The second of the seven Cs is similar to the first (Crisis), in that much depends on the follower believing the leader’s assessment of a situation. But of course it differs in that the air of urgency born of a Crisis is lacking.
The Compelling Vision (or another C, Cause) is the leader giving the promise, or the hope (to quote an enormously popular poster from the 2008 U.S. Presidential election) of a better future for those willing to follow into a promised land of sorts. Following this leader will fulfill a particular destiny for both leader and follower, and (by extension) to choose not to follow is to forfeit the opportunities to be had when the promised land is reached.
Like a Crisis, the picture of a Compelling Vision can be a pure falsehood. A Vision can be as manufactured as a Crisis. In the allusion to religious cult figures (none of whom were named) in the last post, not all had to concoct a Crisis to attract followers. Many could achieve the same result simply by projecting a Vision perceived to be uniquely theirs.
The degree of attraction of the Vision will also be affected by the degree of present (real or perceived) misery on the part of the targeted followers. And what may be omitted in the presentation of the Compelling Vision is that the bright future this leader alleges to be pointing the followers toward will be obtained at the expense of others.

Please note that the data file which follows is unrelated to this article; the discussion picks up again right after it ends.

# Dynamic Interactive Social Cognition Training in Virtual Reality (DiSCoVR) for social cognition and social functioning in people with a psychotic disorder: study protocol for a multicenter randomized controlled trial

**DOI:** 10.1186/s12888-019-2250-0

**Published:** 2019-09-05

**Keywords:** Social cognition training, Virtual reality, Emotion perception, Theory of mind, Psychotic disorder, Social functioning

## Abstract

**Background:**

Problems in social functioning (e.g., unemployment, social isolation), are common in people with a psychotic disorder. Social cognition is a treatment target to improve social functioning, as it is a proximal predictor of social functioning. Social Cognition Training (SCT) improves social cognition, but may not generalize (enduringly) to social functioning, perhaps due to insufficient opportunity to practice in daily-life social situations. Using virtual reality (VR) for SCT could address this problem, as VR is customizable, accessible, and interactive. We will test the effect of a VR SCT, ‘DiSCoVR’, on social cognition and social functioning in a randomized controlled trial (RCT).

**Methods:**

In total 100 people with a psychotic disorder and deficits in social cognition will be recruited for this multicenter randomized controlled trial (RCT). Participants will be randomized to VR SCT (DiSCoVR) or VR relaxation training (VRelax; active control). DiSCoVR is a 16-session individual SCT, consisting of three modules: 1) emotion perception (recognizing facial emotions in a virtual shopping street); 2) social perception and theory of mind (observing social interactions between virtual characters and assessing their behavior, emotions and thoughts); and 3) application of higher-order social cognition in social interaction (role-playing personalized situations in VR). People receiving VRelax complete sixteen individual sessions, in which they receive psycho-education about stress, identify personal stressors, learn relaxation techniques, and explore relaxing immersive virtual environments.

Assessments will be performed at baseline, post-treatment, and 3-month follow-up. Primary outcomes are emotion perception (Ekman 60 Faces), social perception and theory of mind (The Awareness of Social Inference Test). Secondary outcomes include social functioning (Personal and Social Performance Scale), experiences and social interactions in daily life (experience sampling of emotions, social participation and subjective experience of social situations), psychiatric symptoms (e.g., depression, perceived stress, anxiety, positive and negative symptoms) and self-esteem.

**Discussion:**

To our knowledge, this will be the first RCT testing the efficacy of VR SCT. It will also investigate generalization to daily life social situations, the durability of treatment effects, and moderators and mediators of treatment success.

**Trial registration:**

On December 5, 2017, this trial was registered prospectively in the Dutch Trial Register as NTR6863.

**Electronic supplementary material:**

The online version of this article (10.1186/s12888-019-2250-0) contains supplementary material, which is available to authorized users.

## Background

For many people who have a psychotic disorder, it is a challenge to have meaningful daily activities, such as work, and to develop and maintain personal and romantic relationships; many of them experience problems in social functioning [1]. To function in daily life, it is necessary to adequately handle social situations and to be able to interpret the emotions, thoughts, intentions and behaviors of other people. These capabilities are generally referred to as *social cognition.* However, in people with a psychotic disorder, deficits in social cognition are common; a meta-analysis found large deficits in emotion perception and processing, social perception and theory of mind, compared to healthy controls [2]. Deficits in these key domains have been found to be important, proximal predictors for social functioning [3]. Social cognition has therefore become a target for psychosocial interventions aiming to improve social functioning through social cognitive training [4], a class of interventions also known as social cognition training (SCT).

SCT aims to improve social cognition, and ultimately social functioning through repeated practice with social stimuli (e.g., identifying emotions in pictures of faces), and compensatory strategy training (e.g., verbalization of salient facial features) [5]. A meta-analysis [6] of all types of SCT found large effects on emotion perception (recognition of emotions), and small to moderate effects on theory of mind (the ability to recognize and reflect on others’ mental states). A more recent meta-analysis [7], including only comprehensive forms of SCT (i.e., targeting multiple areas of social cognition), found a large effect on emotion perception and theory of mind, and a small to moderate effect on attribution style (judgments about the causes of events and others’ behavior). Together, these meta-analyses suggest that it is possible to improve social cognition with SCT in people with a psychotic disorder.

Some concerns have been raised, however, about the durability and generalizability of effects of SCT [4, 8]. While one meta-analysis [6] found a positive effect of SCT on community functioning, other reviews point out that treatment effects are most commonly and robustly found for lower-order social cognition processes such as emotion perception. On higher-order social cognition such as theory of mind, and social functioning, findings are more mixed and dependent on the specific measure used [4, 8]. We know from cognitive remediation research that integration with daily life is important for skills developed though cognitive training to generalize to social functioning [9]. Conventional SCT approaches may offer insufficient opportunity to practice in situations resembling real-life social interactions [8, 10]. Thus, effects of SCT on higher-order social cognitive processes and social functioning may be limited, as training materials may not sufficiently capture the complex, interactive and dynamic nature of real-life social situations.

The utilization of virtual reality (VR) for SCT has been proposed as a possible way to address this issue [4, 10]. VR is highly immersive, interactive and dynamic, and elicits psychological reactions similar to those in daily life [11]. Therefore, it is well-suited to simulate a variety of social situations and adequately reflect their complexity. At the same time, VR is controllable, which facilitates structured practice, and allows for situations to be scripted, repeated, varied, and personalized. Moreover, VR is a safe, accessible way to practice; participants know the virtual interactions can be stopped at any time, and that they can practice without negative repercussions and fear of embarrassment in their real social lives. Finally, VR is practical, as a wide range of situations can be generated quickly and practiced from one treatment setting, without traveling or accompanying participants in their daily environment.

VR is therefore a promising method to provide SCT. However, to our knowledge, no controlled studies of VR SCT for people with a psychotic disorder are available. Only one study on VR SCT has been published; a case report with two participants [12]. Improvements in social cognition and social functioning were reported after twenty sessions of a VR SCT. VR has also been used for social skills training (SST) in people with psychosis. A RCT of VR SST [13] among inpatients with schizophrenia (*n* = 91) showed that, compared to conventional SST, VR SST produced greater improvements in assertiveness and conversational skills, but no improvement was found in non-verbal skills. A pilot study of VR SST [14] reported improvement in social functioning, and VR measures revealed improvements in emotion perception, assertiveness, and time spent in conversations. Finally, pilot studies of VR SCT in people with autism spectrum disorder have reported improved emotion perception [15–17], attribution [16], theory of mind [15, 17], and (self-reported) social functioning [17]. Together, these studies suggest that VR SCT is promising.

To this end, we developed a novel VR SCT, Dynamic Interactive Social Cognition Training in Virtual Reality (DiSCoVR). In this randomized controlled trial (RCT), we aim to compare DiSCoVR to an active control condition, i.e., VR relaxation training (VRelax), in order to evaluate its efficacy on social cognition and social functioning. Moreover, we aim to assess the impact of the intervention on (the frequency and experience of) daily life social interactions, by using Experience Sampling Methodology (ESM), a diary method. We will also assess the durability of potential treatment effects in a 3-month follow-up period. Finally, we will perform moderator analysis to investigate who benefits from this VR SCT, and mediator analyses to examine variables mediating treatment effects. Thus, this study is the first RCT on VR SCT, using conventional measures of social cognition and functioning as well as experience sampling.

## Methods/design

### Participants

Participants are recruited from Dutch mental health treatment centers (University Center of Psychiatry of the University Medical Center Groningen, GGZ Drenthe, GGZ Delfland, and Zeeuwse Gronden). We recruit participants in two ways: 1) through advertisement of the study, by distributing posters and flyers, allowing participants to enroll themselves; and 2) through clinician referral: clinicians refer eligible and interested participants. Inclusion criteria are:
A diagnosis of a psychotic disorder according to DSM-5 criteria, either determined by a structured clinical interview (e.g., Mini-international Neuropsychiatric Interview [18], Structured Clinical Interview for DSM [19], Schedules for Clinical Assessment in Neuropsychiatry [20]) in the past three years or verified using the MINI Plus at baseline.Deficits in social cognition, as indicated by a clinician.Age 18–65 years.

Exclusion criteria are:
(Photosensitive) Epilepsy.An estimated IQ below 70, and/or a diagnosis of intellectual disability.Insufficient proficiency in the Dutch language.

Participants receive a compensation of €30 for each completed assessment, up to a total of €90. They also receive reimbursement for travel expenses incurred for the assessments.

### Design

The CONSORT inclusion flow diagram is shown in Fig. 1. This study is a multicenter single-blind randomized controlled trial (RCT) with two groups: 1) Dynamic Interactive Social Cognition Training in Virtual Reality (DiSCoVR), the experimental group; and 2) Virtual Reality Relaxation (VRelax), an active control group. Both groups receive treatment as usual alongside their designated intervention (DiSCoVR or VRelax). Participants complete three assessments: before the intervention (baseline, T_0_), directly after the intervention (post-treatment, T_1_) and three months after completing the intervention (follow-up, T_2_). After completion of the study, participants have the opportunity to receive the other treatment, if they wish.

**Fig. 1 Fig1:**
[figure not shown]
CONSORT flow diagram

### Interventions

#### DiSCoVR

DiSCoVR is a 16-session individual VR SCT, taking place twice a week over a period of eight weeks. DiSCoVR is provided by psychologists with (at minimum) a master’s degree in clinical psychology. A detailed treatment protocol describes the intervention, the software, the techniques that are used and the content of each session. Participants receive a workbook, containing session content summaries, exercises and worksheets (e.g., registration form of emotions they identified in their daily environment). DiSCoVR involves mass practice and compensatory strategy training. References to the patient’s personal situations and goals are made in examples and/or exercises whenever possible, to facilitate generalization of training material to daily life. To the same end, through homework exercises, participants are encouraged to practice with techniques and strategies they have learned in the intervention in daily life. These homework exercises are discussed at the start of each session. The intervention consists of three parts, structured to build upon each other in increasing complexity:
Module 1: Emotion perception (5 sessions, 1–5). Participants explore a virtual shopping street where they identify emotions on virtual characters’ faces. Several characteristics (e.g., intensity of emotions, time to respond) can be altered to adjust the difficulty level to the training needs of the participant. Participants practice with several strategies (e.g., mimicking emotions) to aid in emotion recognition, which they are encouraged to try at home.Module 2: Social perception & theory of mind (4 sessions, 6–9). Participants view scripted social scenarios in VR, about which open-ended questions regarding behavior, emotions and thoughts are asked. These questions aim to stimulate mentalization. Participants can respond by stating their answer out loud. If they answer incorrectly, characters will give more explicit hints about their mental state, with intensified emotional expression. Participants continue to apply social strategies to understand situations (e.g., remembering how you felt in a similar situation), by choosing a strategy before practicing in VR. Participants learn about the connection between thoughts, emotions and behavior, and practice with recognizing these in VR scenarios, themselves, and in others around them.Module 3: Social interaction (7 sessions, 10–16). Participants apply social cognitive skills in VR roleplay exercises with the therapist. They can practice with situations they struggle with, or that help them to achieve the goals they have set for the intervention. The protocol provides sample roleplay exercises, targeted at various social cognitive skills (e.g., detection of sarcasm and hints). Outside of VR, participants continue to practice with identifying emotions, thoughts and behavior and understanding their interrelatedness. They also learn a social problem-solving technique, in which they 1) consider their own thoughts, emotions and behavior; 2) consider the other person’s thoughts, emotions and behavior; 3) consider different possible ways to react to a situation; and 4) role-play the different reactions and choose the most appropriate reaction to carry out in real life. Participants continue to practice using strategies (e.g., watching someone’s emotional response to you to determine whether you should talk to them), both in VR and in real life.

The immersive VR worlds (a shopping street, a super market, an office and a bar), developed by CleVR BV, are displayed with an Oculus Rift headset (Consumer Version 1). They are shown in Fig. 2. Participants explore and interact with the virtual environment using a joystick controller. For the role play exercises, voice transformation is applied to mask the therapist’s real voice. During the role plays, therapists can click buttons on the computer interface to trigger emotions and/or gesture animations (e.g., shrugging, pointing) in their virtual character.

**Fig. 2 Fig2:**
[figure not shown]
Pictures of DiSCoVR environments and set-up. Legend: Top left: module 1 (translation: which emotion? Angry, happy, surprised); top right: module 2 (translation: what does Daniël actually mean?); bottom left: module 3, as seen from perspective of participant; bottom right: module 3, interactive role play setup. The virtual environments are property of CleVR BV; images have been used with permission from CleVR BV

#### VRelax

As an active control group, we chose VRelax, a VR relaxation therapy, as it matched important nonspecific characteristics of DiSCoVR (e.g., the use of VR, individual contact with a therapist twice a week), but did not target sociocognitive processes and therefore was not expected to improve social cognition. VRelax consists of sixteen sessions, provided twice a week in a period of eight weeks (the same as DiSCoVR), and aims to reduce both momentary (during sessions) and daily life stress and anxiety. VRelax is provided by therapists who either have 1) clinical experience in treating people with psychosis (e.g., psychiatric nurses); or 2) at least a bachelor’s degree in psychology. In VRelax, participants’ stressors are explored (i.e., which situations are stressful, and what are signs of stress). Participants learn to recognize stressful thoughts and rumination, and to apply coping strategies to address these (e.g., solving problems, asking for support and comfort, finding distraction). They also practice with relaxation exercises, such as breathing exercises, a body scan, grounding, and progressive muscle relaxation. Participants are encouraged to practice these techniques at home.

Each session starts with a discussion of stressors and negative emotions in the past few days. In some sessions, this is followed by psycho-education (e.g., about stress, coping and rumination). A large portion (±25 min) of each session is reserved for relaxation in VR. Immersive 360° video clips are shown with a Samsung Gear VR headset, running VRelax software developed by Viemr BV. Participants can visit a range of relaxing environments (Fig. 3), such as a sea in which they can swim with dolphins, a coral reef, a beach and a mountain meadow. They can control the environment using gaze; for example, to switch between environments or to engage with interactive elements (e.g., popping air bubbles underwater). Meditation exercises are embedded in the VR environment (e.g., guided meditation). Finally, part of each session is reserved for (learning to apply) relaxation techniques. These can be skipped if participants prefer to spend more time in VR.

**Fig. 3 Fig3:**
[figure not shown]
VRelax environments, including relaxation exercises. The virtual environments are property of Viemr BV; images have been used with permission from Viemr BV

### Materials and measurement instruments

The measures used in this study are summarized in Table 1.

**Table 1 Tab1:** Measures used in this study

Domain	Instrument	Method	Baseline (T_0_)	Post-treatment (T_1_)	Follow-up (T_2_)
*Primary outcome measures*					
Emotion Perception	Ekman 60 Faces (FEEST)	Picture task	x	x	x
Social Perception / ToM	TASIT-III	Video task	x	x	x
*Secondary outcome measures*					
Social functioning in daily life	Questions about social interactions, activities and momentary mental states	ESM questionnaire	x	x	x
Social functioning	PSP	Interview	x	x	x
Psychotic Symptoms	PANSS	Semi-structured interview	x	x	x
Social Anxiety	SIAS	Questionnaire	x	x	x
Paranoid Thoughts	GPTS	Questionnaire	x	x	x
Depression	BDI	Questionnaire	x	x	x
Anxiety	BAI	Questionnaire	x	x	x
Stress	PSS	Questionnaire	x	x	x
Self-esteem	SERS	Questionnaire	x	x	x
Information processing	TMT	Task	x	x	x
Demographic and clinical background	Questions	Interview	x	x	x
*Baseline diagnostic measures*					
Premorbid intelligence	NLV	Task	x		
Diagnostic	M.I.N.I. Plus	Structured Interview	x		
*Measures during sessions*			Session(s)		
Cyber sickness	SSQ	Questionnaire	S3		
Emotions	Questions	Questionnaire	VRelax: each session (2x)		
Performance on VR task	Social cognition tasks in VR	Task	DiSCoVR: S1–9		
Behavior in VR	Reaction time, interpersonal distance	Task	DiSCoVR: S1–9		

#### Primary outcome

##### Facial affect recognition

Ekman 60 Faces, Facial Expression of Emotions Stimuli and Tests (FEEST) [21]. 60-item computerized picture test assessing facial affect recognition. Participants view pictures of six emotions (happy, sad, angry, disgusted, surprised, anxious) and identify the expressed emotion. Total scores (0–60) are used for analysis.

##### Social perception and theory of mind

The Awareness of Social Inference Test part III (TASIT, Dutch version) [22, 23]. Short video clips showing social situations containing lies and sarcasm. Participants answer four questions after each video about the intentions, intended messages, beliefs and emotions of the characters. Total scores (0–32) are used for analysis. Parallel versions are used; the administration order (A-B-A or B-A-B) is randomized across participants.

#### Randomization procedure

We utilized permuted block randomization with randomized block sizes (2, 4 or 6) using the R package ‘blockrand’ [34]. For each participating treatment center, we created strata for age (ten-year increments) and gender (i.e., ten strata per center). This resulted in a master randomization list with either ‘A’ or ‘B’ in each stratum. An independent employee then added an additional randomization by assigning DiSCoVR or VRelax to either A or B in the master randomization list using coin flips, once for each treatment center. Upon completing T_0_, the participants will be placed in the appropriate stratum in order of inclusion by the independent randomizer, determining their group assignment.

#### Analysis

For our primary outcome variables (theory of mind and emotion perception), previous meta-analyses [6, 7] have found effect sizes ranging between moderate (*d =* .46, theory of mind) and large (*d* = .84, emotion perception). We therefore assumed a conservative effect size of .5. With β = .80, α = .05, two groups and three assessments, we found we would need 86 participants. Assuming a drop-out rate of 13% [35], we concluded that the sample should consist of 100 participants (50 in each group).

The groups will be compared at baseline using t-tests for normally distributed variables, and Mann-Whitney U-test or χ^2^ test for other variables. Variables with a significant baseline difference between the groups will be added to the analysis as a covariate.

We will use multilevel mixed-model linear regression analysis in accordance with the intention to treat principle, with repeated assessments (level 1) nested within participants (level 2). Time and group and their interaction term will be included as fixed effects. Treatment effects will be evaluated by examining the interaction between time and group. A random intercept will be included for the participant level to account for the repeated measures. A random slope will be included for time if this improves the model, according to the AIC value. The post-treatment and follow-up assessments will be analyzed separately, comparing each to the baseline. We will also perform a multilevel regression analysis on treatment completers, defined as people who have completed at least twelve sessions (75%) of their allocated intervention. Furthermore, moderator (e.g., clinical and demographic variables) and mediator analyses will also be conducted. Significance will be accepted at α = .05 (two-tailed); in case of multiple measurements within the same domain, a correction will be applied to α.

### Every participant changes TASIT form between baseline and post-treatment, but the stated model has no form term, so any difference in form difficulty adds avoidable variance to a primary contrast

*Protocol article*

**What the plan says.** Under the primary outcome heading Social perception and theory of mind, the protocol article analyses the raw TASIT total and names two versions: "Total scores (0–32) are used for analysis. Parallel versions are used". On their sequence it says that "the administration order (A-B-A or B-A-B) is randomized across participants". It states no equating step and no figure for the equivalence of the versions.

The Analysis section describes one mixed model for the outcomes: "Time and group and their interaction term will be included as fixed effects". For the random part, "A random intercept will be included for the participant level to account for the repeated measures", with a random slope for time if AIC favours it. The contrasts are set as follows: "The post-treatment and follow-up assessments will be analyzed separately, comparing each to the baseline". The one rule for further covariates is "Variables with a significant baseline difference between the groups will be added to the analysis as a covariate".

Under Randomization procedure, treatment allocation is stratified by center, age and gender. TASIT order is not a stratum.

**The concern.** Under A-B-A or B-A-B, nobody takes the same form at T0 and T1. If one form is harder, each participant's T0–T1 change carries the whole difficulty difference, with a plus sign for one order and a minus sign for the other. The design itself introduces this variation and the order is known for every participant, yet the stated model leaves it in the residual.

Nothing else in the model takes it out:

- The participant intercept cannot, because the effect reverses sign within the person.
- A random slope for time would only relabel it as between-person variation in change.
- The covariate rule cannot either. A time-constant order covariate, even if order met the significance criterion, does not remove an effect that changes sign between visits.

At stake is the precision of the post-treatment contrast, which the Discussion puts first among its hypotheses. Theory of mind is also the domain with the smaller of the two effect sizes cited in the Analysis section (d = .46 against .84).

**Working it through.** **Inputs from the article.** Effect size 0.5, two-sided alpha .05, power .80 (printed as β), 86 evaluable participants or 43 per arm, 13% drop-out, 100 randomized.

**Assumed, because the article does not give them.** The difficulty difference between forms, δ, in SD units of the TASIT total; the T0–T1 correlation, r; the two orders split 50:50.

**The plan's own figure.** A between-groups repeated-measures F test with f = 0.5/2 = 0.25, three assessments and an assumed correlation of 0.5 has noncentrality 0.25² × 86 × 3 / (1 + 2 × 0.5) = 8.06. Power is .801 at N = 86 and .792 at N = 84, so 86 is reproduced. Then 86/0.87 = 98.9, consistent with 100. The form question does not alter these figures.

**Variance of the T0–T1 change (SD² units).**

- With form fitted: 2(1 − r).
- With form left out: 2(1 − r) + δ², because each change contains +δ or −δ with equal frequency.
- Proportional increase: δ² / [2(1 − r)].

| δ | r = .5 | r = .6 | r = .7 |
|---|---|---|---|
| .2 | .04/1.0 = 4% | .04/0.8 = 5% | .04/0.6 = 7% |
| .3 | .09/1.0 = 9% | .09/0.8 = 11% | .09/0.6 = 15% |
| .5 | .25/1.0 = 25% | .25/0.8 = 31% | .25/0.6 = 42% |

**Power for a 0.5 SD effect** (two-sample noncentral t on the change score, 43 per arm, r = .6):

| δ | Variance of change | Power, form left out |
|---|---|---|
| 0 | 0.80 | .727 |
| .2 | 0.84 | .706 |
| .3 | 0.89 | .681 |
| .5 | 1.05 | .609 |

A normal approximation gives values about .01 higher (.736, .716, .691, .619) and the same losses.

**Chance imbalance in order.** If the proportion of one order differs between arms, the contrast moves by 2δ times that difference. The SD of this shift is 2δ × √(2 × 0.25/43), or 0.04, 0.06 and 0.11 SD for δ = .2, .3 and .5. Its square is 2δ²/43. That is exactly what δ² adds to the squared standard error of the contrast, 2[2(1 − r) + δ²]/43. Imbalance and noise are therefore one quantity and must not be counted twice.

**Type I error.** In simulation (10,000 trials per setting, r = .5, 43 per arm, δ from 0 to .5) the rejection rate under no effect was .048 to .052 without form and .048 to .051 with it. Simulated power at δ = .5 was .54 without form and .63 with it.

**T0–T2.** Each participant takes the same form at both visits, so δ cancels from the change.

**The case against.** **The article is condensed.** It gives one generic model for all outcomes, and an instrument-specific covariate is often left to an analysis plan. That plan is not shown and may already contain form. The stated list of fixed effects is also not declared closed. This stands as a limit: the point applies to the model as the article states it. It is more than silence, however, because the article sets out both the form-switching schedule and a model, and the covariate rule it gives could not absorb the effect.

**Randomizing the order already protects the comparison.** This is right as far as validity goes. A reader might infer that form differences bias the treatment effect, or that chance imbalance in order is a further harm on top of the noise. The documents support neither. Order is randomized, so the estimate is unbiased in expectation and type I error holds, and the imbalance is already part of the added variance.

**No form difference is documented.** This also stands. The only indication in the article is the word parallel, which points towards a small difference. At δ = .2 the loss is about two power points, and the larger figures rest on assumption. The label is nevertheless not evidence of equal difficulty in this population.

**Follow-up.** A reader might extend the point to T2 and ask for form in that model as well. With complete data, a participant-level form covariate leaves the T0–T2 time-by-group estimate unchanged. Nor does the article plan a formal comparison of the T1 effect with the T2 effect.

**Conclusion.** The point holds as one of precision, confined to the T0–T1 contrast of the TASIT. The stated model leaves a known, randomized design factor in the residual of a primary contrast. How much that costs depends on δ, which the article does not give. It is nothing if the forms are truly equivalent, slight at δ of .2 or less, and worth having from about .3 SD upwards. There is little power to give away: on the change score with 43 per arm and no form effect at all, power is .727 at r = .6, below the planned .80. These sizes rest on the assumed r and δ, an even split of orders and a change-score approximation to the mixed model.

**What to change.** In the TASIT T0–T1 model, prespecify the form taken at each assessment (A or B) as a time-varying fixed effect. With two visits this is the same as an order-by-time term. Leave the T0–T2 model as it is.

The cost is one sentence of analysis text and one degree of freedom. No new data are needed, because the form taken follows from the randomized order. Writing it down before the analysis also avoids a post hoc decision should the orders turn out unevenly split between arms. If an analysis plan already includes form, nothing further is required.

All effective leaders must project some sort of Vision that suggests the state of the followers will be improved by following the leader. If the leader projects an aura of “I don’t know where we’re going until we get there,” he will soon turn around to find no one following. But an over-emphasis on a future Vision, that does not address the current reality (Crisis or not) and does not include a plan to travel from present-state to future-state, is a sign that something (often the leader’s mental state) is out of balance. Remembering that a strong leader does not necessarily correlate to a decent human being, someone over-emphasizing the Vision is not telling you something you should know.
A Compelling Vision as a leader’s carrot will have greater staying power than a Crisis. But the leader using a Vision to establish a followership can be undone in two ways: when it becomes clear the Vision cannot be reached (obviously), or when the Vision is achieved. If we achieve Nirvana, what next? The logical answer: I don’t know, but we no longer need the leader!
In our next post, we look at the Third C: Consensus Building